The homeless man with the piercing blue eyes has a story to tell.
His story may involve pain, addiction or mental health issues. It may include a time in his life when he was highly successful followed by a period in which he lost everything. But there is a chance he may never share the story.
That’s why the portrait of this man, whose name is Randy, almost did not happen. His homeless friend Harland begged him to take it on a dark night in an unknown location. With a pen light tucked under one arm and a digital camera in the other, Harland quickly snapped the photo. The result is an image that tells a story without saying a word.
These are the types of images veteran photographers Dan Kozminski and Dave Wooldridge could never have gotten on their own. But that was never their intent. Instead, they wanted to give homeless people an opportunity to shoot photos on their own of whatever moved them.
One photographer was moved by the image of a cooler inside a shopping cart. He explained: “If you are homeless and you have a cart and a cooler, you’re an elite homeless. [It’s like] you’re in Beachwood… you’re in Pepper Pike.”
If it weren’t for the project, which was sparked by Kozminski, the significance of a cooler inside a shopping cart may have gone unnoticed. It’s for that reason Kozminski was driven to do the project in Cleveland, after he read about similar projects in Paris and Athens.
The intent included four objectives:
Give a voice to the homeless
Help instill a deeper sense of dignity
Educate the public with a different point of view on homelessness
Change some attitudes
He put a simple ad on a photography website that stated: “I had an idea for a socially orientated photography project, and I’m looking for someone who might have an interest in joining me.” Wooldridge replied to the ad, and the duo agreed to put the project into action.
St. Herman was the first homeless shelters they approached, and the reception was very positive.
Paul Finley, the local director of St. Herman House in Cleveland, welcomed the project. He had been approached in the past by numerous photographers who asked to take pictures of the homeless, but this request was unique. It would be a way to allow homeless people in his Focus North America, Orthodox Christian House of Hospitality, to speak for themselves.
“I liked the concept of what Dave and Dan wanted to do,” Finley says. “No one has ever approached me with an idea like this. I feel that anything that raises awareness of what we are doing and of the people we serve is a good thing, particularly if it allows a person to see the homeless as something more than a category.”
“For most people, homeless is a category. You have the rich, you have the middle class, you have the homeless, so these become nameless faces with a category,” he continues. “The fact is, if you are down here for any length of time, they do have a face and they do have a name. They are individuals. You take the face of Randy — the difference between a monk on Mount Athos in Greece and this guy is almost non-existent. You go from the heights of spirituality to this guy who is terribly disturbed and has lived on the streets for a long time.”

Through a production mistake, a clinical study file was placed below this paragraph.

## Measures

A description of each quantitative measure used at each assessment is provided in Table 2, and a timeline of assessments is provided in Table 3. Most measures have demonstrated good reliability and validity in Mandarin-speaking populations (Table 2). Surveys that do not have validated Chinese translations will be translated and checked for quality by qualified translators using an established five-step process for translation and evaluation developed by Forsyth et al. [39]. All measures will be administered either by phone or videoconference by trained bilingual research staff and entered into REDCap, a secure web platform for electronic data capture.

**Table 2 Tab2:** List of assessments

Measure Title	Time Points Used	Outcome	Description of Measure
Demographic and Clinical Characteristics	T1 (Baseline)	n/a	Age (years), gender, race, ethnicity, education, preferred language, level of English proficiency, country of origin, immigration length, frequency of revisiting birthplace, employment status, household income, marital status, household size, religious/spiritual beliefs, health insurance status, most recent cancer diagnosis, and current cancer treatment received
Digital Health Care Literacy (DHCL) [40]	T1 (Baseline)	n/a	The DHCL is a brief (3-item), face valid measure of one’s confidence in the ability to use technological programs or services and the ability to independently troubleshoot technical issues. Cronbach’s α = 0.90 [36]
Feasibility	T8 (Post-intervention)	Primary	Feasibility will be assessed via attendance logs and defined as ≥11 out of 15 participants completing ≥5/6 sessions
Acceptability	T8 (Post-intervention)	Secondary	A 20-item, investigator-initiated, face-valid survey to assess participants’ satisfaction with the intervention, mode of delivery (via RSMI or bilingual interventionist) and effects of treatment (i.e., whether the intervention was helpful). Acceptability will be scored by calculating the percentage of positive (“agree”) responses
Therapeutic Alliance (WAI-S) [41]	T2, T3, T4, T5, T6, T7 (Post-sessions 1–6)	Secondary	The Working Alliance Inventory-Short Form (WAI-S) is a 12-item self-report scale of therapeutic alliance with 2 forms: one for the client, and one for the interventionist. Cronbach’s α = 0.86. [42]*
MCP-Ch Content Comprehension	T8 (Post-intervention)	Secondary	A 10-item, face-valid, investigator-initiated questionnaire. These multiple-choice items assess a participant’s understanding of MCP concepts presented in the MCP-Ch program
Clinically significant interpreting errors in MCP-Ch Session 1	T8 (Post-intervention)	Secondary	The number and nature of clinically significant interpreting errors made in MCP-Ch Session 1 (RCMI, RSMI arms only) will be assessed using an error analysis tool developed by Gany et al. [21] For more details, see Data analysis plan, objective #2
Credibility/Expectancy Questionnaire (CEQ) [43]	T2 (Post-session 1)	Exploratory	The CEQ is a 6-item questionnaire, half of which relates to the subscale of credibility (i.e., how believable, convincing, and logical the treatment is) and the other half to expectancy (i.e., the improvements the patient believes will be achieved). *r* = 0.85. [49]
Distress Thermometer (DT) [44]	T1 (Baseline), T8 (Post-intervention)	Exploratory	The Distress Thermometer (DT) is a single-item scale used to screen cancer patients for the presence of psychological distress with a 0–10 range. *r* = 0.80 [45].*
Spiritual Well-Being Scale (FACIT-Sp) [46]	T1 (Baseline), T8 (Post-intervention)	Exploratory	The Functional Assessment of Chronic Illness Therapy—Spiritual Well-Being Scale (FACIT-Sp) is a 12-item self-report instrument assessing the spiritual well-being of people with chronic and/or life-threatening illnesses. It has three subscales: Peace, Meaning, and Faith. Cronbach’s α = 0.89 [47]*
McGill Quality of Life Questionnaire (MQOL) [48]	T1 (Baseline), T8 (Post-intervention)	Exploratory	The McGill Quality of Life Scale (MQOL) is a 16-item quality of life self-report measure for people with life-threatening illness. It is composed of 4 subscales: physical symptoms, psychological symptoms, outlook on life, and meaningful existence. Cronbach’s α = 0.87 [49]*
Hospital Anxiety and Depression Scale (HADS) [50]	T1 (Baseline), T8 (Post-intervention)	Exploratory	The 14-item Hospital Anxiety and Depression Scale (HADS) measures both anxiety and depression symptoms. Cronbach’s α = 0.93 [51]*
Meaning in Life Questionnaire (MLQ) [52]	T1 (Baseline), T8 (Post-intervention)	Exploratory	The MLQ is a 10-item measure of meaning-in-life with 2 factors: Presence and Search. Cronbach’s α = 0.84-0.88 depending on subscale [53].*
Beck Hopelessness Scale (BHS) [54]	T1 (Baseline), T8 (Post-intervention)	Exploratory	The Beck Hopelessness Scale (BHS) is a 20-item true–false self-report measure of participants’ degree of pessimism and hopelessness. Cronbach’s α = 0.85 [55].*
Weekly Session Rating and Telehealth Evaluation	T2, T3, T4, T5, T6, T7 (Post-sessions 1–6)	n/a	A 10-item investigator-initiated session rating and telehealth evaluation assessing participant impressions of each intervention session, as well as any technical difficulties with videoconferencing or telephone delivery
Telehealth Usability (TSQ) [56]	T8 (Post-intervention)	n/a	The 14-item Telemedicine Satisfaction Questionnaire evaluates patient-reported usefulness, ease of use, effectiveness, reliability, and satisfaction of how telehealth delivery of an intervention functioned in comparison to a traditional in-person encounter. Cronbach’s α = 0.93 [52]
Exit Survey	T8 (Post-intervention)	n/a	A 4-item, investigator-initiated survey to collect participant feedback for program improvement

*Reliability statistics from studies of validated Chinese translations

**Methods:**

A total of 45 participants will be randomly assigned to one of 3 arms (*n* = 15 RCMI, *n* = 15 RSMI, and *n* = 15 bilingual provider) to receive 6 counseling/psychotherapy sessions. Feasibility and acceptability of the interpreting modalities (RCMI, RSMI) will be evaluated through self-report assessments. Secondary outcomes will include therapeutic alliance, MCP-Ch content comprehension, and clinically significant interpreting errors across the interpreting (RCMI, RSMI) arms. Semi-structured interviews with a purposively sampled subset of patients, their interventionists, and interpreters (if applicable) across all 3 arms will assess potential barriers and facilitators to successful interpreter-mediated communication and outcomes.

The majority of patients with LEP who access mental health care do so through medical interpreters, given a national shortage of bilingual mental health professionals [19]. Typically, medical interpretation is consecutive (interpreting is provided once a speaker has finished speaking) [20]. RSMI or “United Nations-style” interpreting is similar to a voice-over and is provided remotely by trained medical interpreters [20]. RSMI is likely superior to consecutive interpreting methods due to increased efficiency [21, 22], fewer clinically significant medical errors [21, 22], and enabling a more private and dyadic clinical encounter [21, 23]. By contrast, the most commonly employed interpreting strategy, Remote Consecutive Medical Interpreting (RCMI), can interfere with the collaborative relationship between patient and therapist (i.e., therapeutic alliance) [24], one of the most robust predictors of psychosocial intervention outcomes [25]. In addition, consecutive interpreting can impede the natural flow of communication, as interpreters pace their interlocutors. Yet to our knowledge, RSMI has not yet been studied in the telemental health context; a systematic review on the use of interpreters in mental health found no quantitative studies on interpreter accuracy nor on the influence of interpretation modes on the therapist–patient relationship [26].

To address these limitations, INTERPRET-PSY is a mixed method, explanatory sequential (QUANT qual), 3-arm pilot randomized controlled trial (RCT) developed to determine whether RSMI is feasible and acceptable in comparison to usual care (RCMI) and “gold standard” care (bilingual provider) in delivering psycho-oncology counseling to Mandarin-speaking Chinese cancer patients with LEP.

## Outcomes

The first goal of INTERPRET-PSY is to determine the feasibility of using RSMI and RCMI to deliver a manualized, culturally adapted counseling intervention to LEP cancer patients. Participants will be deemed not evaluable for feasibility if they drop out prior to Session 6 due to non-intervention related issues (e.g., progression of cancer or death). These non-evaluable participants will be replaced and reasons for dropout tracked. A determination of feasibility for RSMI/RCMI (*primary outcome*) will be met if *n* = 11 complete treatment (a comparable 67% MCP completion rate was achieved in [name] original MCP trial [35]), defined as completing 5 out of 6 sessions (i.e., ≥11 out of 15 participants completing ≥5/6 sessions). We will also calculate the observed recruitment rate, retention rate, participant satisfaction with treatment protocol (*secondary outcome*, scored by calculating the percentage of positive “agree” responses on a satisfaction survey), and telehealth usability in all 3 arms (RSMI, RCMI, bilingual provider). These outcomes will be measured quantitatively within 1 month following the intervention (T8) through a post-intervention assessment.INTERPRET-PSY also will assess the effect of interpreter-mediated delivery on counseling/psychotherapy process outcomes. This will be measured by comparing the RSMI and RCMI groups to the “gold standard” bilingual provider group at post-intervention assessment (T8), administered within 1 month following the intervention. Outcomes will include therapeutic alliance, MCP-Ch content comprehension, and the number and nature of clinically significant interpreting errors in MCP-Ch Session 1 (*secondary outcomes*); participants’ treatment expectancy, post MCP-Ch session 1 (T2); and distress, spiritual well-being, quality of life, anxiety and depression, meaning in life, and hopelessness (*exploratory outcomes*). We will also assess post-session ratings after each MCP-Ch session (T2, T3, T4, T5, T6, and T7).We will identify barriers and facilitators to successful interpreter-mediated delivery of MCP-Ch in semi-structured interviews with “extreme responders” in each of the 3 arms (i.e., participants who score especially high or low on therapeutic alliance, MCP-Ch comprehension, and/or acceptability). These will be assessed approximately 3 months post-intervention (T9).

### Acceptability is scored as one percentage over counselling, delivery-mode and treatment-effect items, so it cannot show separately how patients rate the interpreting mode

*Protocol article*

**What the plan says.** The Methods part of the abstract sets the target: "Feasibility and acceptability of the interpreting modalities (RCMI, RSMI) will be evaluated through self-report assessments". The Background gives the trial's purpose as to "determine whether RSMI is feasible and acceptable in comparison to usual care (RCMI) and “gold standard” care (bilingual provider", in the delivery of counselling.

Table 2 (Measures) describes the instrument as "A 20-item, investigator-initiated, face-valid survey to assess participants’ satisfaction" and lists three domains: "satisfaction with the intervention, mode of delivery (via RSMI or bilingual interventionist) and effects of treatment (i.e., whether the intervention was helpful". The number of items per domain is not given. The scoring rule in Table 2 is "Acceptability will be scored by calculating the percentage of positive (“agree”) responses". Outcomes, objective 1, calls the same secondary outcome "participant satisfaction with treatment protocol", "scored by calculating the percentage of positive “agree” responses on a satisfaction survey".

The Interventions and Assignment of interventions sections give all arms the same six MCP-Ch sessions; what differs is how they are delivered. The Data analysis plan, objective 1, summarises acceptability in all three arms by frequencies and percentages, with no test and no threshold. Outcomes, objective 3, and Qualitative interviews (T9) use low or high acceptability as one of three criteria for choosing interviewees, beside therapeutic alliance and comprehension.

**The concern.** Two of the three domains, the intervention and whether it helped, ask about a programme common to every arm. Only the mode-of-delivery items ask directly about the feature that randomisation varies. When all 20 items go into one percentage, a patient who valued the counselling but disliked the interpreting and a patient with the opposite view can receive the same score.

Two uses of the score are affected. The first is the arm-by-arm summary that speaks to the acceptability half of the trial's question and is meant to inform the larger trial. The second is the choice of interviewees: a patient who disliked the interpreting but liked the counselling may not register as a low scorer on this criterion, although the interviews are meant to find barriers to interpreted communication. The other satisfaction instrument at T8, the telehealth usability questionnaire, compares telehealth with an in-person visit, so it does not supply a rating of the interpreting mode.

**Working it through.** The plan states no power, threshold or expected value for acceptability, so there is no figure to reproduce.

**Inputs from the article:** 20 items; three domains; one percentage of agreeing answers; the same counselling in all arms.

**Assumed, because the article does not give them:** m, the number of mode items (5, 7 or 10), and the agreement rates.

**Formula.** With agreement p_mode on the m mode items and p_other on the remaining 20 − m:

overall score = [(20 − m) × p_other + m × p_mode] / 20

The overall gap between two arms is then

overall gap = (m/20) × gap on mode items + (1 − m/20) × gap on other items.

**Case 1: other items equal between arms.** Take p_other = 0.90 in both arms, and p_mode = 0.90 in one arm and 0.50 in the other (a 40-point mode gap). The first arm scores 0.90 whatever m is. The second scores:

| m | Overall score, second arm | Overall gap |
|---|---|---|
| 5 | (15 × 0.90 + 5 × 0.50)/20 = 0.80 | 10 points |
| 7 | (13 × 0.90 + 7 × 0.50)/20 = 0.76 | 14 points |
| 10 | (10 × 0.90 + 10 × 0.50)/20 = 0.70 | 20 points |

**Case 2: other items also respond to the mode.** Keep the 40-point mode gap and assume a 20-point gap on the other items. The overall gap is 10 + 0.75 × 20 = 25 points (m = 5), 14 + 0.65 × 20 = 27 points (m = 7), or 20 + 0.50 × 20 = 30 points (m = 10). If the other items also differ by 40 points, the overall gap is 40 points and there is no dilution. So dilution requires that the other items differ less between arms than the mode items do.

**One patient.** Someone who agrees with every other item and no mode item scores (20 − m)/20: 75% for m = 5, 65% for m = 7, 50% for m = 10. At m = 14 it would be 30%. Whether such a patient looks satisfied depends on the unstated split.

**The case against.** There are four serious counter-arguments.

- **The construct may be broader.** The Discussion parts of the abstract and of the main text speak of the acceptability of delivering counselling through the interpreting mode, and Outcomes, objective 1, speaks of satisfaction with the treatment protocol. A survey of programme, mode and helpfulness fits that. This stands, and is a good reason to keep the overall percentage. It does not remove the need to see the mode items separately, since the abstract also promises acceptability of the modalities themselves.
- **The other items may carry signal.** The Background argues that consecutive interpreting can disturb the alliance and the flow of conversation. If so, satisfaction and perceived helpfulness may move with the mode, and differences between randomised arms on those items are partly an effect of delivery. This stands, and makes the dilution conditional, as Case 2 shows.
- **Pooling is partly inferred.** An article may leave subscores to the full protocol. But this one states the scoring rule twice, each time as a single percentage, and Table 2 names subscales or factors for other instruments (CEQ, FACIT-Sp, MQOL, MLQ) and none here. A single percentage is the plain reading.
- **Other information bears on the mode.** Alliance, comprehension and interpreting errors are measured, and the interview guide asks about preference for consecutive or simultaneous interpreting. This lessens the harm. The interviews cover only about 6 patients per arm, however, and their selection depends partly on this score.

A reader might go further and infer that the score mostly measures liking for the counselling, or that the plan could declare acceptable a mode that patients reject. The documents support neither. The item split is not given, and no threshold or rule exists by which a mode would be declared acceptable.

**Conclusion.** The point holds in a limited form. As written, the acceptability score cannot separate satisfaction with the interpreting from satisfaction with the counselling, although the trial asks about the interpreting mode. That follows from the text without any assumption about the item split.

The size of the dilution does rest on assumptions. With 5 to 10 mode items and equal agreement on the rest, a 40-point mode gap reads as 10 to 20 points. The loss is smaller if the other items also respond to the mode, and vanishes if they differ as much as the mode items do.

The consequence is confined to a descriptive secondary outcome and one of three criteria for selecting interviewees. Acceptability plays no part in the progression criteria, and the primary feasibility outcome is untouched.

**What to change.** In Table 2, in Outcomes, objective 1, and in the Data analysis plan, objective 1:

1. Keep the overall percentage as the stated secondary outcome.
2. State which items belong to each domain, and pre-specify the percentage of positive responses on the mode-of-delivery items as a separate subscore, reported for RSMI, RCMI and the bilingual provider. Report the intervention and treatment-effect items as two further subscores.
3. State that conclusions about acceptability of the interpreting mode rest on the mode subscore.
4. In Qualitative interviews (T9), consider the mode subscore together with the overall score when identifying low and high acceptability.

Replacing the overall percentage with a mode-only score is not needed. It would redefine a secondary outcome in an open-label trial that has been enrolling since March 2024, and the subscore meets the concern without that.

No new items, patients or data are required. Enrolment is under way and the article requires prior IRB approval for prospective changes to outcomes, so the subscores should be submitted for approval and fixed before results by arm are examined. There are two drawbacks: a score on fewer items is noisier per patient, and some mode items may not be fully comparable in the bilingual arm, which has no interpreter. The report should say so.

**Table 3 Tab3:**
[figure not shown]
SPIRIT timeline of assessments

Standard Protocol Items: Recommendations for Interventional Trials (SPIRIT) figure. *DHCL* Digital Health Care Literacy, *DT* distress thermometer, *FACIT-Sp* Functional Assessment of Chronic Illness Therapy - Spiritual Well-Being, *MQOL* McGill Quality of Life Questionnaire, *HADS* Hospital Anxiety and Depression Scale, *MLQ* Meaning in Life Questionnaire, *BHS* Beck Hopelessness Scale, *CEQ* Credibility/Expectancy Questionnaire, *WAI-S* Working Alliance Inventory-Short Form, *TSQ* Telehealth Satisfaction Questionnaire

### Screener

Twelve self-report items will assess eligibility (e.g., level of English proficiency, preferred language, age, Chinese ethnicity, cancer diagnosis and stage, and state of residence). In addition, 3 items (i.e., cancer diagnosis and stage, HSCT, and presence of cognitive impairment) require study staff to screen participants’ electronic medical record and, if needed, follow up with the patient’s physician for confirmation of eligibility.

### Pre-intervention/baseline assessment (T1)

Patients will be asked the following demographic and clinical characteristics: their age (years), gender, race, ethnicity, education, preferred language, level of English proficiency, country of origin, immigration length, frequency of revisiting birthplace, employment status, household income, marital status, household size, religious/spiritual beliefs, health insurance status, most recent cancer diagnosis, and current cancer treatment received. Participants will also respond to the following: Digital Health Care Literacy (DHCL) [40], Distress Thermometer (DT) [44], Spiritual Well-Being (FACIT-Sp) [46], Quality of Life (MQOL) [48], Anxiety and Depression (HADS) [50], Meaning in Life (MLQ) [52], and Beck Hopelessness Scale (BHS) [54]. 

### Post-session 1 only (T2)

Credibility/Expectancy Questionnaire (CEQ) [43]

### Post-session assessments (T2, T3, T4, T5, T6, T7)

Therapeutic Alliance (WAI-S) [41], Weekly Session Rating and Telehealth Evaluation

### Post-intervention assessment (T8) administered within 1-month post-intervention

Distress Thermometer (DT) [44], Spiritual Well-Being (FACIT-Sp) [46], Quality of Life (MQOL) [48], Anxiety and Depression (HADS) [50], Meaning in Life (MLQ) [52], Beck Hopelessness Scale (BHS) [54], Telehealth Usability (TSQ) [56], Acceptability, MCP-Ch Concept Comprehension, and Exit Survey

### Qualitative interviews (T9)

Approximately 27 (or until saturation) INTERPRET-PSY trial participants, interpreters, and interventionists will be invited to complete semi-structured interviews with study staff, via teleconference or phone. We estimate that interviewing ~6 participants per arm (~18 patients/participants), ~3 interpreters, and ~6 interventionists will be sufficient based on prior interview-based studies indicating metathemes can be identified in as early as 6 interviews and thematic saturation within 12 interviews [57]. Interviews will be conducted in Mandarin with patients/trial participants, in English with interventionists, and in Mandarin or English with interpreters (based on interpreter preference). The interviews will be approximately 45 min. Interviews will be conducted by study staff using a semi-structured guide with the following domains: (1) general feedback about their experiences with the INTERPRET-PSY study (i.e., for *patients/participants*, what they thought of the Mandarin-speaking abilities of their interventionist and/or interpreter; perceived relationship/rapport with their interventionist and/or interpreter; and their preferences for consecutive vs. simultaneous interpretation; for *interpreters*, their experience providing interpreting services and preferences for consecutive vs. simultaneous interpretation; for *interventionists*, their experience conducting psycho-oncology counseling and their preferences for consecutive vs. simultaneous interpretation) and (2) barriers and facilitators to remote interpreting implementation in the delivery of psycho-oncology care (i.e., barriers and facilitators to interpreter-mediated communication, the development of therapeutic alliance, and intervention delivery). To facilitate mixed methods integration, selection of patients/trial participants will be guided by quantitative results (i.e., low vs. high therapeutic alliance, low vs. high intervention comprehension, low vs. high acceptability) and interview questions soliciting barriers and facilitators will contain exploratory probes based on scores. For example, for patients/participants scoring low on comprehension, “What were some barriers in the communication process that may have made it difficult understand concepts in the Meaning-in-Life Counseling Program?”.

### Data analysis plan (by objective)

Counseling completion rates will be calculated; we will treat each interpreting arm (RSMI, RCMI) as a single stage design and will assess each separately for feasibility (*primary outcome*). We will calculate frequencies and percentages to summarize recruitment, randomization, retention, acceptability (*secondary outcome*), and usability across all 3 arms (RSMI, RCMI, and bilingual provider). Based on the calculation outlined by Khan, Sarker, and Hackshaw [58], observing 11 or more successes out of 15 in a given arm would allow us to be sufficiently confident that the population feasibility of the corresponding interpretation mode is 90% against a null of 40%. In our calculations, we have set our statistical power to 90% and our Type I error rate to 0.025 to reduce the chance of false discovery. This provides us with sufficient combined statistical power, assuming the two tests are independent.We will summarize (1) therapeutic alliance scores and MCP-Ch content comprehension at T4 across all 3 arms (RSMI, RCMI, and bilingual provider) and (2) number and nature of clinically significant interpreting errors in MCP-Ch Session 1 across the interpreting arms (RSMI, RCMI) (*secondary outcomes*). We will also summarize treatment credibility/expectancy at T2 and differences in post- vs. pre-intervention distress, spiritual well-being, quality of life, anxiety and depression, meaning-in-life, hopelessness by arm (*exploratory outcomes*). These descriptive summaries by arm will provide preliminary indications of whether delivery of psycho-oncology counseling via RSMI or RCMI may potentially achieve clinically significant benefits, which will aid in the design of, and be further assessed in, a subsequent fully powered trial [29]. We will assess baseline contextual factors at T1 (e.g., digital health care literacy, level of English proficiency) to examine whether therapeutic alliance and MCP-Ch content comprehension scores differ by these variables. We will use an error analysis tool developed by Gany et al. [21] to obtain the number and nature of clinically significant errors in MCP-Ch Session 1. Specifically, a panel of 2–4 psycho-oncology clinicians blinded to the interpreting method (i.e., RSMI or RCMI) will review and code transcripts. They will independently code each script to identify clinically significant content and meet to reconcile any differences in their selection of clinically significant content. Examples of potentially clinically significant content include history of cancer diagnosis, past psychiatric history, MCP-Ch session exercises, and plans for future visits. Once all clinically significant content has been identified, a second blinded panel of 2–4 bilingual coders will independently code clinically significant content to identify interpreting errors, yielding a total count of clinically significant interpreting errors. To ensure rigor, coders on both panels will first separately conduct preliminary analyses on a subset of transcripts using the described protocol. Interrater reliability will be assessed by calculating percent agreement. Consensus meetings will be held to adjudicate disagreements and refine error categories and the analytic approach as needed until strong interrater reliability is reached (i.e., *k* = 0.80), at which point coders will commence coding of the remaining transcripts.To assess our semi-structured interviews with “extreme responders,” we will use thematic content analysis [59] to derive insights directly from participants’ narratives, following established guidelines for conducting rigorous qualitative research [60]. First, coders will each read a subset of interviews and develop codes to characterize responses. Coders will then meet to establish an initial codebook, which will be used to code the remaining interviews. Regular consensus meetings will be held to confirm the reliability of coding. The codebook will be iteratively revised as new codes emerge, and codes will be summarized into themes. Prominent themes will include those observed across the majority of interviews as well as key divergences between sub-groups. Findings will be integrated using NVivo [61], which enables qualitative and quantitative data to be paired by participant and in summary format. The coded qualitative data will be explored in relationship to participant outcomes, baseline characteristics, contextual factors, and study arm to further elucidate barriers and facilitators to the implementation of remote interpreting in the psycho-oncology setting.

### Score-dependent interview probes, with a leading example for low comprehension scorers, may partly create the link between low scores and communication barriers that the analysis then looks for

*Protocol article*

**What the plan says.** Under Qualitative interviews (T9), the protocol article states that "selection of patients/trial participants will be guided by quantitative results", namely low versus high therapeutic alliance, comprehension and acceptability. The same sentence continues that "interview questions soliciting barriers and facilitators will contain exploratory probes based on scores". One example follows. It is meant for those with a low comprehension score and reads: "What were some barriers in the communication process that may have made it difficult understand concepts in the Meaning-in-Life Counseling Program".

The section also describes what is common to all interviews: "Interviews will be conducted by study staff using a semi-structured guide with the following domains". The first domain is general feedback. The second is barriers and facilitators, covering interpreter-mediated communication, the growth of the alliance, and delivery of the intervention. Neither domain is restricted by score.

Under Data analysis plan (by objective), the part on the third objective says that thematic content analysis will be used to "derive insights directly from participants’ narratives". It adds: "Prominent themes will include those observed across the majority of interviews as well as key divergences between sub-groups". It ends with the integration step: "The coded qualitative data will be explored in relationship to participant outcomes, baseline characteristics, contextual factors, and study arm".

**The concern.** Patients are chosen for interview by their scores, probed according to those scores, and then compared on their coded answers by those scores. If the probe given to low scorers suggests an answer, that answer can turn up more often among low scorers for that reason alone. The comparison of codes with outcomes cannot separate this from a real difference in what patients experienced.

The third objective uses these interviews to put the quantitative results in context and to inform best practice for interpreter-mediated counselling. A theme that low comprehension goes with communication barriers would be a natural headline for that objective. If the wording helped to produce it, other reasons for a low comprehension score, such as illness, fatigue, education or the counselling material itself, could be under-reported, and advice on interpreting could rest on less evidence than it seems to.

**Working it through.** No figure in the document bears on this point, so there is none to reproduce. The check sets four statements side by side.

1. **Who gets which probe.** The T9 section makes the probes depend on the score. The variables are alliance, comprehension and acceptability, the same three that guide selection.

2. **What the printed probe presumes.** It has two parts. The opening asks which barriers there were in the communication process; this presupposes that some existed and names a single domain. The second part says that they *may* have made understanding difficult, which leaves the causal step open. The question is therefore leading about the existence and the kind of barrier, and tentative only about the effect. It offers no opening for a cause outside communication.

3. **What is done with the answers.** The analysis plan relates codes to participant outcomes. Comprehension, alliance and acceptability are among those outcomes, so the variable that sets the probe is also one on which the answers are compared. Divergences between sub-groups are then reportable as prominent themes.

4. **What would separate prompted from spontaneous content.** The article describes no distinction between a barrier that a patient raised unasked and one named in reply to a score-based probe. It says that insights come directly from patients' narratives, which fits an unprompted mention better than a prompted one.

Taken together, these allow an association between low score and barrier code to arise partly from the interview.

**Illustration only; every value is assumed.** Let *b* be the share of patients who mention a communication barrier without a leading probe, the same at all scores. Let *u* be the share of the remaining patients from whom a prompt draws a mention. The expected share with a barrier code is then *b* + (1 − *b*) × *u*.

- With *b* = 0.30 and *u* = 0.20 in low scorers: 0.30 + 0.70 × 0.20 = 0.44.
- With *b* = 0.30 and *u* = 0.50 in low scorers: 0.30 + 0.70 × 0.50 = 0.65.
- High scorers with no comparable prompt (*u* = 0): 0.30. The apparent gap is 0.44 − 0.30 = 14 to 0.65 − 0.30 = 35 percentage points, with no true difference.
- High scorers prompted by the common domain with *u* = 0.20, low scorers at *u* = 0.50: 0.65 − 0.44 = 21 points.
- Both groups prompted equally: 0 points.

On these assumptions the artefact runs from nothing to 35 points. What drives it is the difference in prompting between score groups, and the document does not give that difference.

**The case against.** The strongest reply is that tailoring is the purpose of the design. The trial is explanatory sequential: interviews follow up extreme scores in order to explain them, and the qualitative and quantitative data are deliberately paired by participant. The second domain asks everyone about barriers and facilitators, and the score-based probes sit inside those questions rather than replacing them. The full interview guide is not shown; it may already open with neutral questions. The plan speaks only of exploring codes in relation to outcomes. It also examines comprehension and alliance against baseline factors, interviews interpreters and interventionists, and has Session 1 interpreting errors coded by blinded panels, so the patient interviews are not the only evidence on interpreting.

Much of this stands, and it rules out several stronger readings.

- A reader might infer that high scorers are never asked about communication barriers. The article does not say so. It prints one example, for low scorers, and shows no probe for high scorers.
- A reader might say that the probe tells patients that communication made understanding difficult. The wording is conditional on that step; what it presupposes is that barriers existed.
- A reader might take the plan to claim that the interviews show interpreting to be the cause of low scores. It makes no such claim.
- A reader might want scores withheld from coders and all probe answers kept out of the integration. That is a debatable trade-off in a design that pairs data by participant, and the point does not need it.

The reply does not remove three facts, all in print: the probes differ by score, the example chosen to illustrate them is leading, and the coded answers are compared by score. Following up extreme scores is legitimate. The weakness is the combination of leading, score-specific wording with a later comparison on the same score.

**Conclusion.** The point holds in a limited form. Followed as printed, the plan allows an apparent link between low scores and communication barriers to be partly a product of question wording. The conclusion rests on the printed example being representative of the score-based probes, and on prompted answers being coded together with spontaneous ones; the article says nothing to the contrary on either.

Finely introduced Kozminski and Wooldridge to Carl, Ella, Harland, Jeffrey, Mike and Tracy, who were interested in participating. The plan was to give the photographers disposable cameras. It was nixed when Kozminski tested it and was left with low-quality images. Kozminski and Wooldridge then pitched in $1,000 to buy nine digital cameras.
“I asked Dan and Dave if they were prepared to lose the cameras,” Finley says. “But that was my lack of trust. We didn’t lose any of them, which says something about the self-esteem that it built within the people who were taking the pictures.”
Over 1,000 images were submitted. The images were narrowed to 40 and made into an exhibit that was first displayed at Cleveland’s Ingenuity Festival in September 2016. Earlier this year, from January to March, University Hospitals featured the collection. Kozminski and Wooldridge hope other organizations will do the same.
“If Dave and I would have taken the pictures ourselves, we would have never gotten some of these images,” Kozminski says. “First of all, we would never have known where to go. Secondly, some people like Randy would have never allowed us to take their photographs, but they were taken by people they knew so they allowed them to take the images.”
Finley knows the images and the stories behind each one well. He’s worked at St. Herman House for the past four years. Last year, with the help of local donations, the shelter served over 80,000 hot meals. At any one time, the main house hosts 28 men. Three doors down, there is a transitional house in which men with six months of sobriety may live if they pay a program fee and work with a case manager toward long-term permanent housing. St. Herman House also owns 75 acres of property in Trumbull County. The long-term goal is to develop a recovery ranch on the site.
“To use a photography analogy, St. Herman House is like a tripod,” Finley says. “It has three legs (the main house, the transitional house and the farm) that can stabilize something on a very unstable foundation. These people have great instability, but if somehow through those three legs we can help bring their lives into focus or put their possibilities into focus, then maybe the people won’t feel like they are at the end of a very long road. If we accomplish that, we have done a good thing.”